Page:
The most dangerous investigation so far was the one into rapes carried out by a group of soldiers in the Presidential Guard over the December period last year. Women in Abuja – among whom were a hairdresser returning home from work, a mother hurrying to take care of her baby who had fallen sick, and students returning home after lessons – reported being kidnapped off the streets by soldiers in a military van. “They were taken to a certain park, beaten and raped, and also robbed of their money and possessions.” They had had no luck with the police when they reported the crimes. Even female police officers had not taken them seriously and accused them of being ‘harlots’. “But their stories made sense, and they were confirmed by security guards at the grounds where they had been raped. These security guards had been threatened too; these soldiers are well-armed, much better than they are.”
Adebayo’s colleagues, friends, relatives and wife discouraged him from pursuing the story. “These soldiers are very dangerous, so I understood the warnings. I even promised my wife that I would drop the story, but I didn’t. When she heard the first report, she understood that I was doing it anyway. She moved out with the kids, for their safety.” But the facts were the facts. “I had obtained the number plate of one of the vehicles they used. There was no denying.” The military had to act and the culprits were found, dismissed from the army and standing trial this year.
Another case involved the discovery of secret detention centres run by the Abuja Environmental Protection Agency (EPA), tasked with keeping the city clean and proper. Rather overzealously, the EPA used to round up traders, hawkers, bike couriers, street children and beggars, confiscate their wares and vehicles, and simply lock them up for long periods. “They denied that these centres existed, but I impersonated a bike courier who had been locked up and whose bike had been confiscated, and I got the whole story. I was even asked to pay a bribe to get my bike back, exactly as the formerly detained couriers had told me.”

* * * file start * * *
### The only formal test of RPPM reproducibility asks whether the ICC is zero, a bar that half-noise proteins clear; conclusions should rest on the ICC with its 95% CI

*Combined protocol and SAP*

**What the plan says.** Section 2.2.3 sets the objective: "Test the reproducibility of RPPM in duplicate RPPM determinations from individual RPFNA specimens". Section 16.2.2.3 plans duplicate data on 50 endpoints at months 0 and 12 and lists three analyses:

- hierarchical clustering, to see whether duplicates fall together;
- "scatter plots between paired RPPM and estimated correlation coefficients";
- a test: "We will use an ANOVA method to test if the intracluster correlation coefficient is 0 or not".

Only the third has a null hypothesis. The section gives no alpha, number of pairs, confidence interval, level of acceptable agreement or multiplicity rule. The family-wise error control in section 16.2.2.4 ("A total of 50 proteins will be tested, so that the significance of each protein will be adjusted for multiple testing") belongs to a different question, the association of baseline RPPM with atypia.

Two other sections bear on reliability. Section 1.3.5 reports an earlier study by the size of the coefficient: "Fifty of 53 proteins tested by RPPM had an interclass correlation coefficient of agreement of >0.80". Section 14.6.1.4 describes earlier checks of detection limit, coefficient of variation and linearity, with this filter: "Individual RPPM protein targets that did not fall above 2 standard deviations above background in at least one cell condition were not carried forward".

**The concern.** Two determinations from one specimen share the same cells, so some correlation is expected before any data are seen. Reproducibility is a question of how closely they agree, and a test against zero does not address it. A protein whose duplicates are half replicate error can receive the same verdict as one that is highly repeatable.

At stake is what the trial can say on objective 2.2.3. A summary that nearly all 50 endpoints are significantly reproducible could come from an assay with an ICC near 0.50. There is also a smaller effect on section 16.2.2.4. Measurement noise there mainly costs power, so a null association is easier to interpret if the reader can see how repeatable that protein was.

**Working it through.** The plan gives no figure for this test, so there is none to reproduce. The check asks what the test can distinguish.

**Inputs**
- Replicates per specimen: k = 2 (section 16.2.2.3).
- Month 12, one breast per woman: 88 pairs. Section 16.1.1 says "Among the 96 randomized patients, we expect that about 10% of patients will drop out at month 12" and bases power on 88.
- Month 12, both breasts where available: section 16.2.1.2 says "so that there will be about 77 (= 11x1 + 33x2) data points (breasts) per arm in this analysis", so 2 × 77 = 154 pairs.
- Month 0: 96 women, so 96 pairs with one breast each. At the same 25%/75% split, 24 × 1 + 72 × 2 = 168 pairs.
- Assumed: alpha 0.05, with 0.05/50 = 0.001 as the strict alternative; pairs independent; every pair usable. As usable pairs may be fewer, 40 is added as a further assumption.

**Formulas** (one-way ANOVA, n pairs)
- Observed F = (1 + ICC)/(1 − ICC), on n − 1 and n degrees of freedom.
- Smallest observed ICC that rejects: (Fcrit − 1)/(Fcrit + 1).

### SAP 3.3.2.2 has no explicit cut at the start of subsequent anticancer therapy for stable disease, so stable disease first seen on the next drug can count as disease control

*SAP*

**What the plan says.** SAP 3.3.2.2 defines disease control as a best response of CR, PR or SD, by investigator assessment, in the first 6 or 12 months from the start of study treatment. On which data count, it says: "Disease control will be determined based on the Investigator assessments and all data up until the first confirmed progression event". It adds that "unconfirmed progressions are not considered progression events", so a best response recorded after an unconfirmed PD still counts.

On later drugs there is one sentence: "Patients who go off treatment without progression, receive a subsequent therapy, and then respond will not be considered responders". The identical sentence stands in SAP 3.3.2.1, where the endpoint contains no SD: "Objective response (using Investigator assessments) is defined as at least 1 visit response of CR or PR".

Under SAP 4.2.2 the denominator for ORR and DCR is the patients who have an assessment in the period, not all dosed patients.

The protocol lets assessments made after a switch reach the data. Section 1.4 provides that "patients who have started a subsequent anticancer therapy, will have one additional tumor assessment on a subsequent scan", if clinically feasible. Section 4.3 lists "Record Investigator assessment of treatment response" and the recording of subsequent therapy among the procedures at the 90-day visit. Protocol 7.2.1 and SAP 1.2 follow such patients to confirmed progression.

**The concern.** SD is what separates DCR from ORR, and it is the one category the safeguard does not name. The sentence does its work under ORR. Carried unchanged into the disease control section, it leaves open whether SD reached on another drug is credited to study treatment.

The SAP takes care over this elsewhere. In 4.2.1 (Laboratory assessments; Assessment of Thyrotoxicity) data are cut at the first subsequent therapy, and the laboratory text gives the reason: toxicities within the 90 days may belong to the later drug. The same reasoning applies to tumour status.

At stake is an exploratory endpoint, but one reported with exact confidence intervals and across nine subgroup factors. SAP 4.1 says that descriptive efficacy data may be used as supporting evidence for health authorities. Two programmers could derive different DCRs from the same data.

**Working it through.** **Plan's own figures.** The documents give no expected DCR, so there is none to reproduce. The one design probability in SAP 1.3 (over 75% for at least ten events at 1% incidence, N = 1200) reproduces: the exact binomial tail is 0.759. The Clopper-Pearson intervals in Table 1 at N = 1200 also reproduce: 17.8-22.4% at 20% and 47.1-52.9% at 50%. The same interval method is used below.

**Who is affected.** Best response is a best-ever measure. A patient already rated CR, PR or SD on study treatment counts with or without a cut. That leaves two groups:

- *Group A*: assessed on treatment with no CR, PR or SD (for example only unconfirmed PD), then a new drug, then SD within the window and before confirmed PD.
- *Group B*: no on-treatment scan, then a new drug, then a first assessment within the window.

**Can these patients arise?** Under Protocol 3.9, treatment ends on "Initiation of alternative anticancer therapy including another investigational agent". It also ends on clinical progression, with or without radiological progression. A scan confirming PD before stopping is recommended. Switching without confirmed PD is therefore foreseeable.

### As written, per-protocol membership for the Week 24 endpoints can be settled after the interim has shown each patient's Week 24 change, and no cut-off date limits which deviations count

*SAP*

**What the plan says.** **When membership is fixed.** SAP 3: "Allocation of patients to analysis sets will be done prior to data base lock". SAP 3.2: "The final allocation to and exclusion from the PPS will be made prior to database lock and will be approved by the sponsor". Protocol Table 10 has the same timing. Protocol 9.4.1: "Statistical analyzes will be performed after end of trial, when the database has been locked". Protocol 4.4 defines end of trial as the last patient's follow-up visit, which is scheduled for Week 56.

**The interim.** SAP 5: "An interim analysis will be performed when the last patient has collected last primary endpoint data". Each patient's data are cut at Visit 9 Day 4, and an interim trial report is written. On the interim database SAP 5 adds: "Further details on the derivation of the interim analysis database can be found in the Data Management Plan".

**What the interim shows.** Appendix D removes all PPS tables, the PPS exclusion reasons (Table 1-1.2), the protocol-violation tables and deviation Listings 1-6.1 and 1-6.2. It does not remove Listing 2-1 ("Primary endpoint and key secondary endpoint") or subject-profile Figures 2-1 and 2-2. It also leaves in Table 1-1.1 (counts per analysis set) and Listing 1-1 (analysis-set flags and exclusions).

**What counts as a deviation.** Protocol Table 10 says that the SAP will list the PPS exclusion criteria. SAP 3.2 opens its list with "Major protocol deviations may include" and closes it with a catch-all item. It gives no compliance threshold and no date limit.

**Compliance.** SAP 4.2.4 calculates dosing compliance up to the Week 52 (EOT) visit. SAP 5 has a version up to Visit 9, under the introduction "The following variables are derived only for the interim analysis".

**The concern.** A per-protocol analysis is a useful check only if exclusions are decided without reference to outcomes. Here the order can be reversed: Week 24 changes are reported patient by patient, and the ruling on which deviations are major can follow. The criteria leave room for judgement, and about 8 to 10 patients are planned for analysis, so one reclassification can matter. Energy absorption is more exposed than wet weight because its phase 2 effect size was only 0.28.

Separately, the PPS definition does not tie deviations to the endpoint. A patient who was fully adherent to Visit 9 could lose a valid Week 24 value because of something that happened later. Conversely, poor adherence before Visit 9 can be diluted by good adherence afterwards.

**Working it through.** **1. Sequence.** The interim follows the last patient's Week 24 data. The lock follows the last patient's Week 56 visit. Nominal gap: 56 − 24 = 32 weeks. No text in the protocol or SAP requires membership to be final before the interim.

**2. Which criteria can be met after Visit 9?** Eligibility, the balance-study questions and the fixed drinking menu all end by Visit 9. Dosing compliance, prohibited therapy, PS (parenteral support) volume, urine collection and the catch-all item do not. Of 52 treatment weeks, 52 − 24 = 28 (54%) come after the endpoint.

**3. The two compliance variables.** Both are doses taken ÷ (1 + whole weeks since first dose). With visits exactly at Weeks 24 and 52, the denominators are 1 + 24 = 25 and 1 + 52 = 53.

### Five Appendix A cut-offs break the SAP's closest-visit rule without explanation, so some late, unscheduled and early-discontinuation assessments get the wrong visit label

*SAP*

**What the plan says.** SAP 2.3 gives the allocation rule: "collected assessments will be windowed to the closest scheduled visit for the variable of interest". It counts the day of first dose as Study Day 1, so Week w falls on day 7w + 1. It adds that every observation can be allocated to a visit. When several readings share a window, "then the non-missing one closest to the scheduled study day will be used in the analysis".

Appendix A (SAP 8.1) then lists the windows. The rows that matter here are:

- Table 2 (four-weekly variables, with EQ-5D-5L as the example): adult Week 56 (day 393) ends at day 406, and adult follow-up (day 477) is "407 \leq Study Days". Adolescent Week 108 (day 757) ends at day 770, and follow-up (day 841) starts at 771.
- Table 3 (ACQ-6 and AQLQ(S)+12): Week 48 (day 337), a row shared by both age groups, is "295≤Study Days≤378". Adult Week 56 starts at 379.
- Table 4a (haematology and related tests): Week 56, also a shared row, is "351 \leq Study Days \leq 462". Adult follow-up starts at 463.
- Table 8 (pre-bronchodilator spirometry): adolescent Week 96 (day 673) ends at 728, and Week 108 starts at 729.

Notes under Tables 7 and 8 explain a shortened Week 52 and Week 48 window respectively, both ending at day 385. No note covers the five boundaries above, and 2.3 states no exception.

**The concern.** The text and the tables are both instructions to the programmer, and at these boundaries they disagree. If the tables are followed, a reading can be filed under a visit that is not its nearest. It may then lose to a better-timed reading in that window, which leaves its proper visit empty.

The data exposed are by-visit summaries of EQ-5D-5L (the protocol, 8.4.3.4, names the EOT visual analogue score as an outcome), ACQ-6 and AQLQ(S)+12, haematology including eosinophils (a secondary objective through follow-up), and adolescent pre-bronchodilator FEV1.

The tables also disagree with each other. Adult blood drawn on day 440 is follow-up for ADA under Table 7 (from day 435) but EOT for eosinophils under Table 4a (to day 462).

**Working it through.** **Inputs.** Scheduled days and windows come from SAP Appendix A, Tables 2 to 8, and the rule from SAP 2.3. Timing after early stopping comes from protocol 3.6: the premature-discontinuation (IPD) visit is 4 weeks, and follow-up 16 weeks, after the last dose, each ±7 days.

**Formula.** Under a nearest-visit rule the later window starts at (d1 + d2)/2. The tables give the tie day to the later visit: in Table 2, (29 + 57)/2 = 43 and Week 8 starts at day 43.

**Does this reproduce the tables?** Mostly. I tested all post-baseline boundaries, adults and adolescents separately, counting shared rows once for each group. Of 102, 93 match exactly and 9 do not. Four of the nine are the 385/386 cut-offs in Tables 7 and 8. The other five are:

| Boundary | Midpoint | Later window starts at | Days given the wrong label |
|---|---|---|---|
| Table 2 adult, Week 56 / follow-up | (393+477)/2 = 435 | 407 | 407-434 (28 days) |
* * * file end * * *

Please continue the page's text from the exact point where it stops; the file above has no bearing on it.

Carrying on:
The wife of the President
Radio Nigeria is a state radio, and management and colleagues often fear the stories Adebayo comes up with, because they ‘create so much trouble’. “But we get many listeners and awards, and the public appreciates what we do, so they actually like me. Even if it is difficult sometimes.” As a state radio, doesn’t it feel heat from the government when it touches on important corrupt interests? “Hah, I don’t know if we could expose something corrupt about the president himself. My manager could lose his job….but we once did report on a hospital scam, where people were fleeced of their money in exchange for quack treatments, where the wife of the President was involved. That time was really difficult! But we did that, too.”
Why don’t all journalists in Nigeria do this kind of investigative reporting? “I am not alone, there are quite a few more like me. But the majority don’t want to do risky stories. They just want to keep their head down and make a living. They suffer from the same attitude that I explained in the beginning: they think nothing can change. So they only think of personal survival, report some politician’s speech and collect money from him. To them, there are stories that make money and stories that don’t. Me, I believe something has to change and that it will change if one doesn’t give up. Wole Soyinka wrote that ‘The man in one dies when he keeps silent in the face of oppression.’ I believe in that.”
Evelyn Groenink is investigations editor of ZAM Chronicle